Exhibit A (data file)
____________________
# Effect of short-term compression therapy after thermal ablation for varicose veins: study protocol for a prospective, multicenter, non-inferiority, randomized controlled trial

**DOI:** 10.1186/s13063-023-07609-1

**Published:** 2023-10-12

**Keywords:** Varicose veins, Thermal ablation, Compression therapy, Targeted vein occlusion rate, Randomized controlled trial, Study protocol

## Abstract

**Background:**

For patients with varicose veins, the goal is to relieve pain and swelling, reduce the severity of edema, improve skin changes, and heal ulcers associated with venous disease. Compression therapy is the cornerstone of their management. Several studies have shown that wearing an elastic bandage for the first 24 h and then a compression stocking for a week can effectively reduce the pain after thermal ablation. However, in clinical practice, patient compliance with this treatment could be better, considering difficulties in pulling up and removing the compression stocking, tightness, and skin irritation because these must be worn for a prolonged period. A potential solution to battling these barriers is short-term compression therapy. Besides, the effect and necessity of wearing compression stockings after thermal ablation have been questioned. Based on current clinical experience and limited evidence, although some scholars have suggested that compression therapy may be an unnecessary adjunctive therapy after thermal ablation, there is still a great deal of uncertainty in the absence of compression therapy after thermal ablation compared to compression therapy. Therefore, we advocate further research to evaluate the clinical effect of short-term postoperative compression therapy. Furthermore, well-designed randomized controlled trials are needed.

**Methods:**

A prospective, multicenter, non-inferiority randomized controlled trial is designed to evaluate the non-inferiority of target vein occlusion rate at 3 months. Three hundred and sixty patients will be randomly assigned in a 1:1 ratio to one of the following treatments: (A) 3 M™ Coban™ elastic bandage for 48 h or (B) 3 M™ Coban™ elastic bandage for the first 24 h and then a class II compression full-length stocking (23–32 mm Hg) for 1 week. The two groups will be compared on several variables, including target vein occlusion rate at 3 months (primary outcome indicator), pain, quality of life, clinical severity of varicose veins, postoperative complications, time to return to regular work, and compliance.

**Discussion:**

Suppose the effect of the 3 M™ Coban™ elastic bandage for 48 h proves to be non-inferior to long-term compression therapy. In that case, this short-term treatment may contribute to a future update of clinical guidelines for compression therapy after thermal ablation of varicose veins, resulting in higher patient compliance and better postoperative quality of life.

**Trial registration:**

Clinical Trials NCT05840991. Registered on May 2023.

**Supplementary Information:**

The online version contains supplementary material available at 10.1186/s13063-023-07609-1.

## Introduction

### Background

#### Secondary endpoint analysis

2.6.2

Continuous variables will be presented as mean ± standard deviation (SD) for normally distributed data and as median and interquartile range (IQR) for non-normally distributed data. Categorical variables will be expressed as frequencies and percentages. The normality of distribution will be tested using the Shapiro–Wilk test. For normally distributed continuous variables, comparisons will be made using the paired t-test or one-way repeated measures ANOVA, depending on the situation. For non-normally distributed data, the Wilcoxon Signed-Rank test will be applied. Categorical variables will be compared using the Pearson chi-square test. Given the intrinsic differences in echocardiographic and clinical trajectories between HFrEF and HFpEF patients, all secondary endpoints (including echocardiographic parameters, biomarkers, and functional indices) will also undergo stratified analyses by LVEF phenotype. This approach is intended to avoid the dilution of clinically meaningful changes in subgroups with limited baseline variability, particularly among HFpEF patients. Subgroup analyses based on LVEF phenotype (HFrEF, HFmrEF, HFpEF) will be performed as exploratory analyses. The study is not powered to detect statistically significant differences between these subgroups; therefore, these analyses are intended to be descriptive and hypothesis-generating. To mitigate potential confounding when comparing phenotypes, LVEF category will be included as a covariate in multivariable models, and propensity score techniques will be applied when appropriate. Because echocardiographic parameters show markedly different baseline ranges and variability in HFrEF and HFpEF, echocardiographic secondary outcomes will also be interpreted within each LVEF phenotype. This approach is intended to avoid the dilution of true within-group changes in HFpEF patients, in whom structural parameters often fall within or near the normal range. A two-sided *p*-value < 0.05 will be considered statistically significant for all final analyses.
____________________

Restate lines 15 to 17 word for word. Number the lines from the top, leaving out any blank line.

The online version contains supplementary material available at 10.1186/s13063-023-07609-1.

## Introduction

### Background